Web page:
"Teens are admitting that they don't have knowledge of some of the basic money management skills around investing, budgeting and using credit," said Jack E. Kosakowski, president of Junior Achievement USA. "The poll shows we need to do a better job of ensuring our youth are financially literate." Although the survey respondents expressed optimism about the nation's financial future, nearly five out of six teens believe that money management skills should be taught within the K-12 curriculum.
With support from The Allstate Foundation, JA has launched a series of downloadable courses on money management, credit card use, and investing called $ave USA. Parents and children can work on one set of exercises together, while teachers can download classroom programs and course material. $ave USA content can be downloaded for free from the JA.org website.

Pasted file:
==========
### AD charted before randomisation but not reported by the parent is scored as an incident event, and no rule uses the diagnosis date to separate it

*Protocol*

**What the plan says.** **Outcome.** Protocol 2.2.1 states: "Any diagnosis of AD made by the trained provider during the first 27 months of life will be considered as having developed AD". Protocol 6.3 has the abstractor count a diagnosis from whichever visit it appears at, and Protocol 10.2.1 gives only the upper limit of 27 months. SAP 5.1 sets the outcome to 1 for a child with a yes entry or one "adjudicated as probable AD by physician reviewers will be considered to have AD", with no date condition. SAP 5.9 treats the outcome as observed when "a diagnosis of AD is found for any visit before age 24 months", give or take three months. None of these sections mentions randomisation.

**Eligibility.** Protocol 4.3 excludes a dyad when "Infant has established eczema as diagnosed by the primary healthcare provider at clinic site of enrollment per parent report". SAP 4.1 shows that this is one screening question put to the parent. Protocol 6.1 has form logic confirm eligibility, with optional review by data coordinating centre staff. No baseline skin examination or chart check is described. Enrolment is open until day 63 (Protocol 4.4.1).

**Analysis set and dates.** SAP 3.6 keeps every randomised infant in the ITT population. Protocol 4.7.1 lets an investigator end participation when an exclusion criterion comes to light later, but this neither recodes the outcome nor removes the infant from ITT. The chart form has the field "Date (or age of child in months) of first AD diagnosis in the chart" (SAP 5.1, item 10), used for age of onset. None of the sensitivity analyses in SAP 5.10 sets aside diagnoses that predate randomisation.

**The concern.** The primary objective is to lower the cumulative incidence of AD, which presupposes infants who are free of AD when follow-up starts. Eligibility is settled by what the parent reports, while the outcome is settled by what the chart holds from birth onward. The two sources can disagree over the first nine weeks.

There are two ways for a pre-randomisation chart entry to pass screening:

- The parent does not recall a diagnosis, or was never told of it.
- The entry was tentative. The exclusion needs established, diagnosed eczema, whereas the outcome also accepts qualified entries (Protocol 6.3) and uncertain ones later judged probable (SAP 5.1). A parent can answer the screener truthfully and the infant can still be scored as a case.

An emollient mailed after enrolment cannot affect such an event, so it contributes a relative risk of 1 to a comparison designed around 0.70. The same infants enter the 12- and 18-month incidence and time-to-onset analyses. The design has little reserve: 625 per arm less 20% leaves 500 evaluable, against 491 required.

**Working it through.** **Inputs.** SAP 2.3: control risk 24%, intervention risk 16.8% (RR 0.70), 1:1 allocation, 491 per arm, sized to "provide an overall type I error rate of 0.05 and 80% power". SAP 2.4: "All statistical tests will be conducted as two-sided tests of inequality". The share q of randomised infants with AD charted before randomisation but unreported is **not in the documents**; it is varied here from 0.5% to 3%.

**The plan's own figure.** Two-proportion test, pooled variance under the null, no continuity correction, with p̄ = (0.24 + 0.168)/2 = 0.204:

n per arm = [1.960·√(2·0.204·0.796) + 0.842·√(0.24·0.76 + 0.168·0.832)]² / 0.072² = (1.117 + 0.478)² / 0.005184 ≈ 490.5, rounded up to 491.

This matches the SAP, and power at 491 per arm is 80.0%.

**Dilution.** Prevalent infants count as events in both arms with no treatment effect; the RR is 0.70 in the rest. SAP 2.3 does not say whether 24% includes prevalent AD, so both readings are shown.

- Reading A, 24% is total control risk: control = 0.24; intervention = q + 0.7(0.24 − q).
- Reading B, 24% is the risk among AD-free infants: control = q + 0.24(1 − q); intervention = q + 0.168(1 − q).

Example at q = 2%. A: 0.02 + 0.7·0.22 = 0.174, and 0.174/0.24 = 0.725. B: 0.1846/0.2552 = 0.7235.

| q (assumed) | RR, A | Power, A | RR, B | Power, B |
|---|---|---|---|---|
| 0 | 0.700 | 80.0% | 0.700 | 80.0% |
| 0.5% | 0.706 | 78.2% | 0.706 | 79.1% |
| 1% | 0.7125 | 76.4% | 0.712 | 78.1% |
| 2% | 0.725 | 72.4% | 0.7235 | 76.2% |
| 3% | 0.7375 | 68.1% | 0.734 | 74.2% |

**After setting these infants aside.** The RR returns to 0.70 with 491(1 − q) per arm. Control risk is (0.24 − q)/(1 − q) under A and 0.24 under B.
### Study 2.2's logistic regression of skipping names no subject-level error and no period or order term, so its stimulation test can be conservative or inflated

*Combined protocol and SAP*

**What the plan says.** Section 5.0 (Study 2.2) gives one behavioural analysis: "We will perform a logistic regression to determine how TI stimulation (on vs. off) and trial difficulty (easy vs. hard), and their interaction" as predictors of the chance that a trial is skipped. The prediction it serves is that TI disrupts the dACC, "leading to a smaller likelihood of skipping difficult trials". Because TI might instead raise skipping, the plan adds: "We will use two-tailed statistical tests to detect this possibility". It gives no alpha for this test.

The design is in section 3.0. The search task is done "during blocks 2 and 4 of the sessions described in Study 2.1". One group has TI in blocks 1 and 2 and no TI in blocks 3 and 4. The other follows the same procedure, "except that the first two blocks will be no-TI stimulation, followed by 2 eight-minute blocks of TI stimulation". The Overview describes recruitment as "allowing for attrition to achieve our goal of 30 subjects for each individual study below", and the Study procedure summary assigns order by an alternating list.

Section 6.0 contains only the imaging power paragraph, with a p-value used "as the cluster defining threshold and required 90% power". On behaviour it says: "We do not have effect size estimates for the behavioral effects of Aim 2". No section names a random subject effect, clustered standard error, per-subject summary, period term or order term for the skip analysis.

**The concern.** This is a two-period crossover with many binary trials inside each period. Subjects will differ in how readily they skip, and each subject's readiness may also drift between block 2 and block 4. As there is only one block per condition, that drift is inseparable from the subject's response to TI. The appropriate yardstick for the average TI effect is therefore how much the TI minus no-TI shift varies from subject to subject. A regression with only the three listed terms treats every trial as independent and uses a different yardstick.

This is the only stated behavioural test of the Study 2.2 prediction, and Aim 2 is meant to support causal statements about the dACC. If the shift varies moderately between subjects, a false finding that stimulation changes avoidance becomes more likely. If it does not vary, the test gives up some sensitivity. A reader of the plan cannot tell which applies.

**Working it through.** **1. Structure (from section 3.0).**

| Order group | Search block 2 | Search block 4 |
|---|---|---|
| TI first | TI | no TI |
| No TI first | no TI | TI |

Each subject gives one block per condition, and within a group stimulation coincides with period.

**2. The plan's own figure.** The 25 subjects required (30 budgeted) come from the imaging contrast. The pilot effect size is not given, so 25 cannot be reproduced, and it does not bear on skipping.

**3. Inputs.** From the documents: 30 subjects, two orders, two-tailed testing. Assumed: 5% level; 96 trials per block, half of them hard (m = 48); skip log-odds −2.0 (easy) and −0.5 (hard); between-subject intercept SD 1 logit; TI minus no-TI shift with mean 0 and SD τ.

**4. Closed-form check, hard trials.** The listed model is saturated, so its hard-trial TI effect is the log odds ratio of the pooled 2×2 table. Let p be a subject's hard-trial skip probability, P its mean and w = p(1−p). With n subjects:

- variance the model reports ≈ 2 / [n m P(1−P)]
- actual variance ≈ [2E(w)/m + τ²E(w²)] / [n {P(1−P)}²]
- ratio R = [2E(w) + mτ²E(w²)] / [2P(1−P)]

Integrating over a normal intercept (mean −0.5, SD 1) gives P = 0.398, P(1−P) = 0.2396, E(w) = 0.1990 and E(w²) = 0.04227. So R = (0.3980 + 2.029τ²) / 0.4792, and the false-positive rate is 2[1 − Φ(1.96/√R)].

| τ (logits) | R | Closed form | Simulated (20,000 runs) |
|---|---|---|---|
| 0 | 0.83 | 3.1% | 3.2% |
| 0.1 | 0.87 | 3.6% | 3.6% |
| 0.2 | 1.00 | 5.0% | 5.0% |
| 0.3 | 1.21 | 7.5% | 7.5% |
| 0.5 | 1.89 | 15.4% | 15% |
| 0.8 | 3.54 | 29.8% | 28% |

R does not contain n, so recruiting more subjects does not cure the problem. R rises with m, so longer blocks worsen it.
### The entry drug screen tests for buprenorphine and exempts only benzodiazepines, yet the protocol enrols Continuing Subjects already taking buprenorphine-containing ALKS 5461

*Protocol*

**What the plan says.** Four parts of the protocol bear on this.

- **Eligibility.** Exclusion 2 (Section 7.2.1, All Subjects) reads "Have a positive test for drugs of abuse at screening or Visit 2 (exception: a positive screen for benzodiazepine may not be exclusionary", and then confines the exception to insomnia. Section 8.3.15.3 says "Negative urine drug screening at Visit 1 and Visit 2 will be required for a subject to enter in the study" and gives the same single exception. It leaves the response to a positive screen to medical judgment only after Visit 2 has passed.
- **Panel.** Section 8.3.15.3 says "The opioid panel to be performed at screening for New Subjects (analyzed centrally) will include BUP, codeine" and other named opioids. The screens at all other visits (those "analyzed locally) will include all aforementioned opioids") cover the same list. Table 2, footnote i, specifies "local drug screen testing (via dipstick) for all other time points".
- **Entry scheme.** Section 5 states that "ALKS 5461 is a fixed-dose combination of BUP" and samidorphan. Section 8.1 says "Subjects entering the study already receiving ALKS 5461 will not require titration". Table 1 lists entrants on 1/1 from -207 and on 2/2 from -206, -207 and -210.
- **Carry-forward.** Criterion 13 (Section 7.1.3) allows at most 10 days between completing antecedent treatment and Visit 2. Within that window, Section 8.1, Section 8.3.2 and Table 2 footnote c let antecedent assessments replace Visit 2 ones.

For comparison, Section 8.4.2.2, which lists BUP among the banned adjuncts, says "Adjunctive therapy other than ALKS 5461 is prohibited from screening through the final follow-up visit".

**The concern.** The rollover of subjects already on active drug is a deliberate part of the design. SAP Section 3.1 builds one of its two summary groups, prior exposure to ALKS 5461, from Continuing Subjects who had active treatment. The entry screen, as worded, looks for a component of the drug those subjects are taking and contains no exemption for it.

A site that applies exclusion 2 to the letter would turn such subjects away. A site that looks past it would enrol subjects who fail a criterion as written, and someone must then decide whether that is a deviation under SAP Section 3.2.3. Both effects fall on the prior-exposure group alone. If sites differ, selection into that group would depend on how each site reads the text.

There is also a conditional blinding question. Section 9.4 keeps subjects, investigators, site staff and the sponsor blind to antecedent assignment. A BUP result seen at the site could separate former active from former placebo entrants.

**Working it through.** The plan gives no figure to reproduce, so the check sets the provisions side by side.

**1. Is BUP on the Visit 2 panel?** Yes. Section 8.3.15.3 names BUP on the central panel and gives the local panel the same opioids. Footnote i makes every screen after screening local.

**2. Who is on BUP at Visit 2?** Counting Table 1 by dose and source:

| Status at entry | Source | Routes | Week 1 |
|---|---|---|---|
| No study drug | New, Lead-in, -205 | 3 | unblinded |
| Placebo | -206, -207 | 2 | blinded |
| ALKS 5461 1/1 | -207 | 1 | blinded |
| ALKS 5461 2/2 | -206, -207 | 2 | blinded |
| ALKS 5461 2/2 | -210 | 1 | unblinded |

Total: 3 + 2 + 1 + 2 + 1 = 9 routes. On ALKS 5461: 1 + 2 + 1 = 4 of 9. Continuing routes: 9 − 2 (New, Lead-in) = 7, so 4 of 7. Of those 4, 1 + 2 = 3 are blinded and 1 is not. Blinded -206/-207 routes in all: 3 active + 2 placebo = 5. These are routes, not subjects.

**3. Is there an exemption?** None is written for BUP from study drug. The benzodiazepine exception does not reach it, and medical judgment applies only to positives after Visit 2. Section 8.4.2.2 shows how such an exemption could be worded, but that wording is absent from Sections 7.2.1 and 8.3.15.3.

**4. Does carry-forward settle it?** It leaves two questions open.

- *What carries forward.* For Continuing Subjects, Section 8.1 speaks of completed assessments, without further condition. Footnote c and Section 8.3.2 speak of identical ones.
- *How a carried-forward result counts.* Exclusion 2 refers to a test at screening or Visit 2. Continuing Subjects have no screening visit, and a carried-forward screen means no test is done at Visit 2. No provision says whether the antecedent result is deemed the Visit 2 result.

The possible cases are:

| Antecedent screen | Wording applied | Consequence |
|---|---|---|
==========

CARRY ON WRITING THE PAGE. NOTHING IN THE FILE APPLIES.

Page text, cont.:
About the Author
Joe Taylor Jr. is an internal business consultant for a Fortune 500 company, who writes about finance, culture, and design. He holds a Bachelor of Science in Communications from Ithaca College.